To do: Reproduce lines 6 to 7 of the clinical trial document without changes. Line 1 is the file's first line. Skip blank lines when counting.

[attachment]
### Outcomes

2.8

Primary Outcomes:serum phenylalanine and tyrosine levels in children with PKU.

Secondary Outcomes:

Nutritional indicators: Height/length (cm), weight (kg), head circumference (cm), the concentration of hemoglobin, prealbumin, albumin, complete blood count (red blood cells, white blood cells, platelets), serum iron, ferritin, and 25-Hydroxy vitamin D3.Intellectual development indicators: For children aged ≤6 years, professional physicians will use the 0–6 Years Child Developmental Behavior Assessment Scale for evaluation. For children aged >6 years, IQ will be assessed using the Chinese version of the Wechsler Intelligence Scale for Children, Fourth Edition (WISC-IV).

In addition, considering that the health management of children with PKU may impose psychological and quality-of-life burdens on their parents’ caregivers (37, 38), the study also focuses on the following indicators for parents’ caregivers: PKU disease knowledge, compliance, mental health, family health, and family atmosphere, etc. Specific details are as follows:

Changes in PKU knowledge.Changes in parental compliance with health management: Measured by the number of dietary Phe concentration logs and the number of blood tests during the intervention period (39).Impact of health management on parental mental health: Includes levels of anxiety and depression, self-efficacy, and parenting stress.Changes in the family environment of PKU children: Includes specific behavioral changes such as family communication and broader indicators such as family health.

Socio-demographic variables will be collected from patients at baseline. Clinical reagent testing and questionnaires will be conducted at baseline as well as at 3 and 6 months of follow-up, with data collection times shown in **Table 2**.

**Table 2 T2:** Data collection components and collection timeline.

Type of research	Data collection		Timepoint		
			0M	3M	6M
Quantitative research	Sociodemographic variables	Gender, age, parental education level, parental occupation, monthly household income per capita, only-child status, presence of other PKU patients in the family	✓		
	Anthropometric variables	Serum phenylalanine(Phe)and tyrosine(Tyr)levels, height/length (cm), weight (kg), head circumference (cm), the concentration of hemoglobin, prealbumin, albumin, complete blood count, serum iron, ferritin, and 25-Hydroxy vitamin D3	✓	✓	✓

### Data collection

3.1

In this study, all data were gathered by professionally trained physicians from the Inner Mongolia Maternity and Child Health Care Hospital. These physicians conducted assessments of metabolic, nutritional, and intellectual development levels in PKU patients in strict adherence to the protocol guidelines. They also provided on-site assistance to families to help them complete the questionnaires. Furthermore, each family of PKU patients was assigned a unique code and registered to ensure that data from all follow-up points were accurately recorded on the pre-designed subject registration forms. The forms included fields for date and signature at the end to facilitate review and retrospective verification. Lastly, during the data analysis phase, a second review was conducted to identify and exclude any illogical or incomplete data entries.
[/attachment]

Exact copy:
In addition, considering that the health management of children with PKU may impose psychological and quality-of-life burdens on their parents’ caregivers (37, 38), the study also focuses on the following indicators for parents’ caregivers: PKU disease knowledge, compliance, mental health, family health, and family atmosphere, etc. Specific details are as follows:

Changes in PKU knowledge.Changes in parental compliance with health management: Measured by the number of dietary Phe concentration logs and the number of blood tests during the intervention period (39).Impact of health management on parental mental health: Includes levels of anxiety and depression, self-efficacy, and parenting stress.Changes in the family environment of PKU children: Includes specific behavioral changes such as family communication and broader indicators such as family health.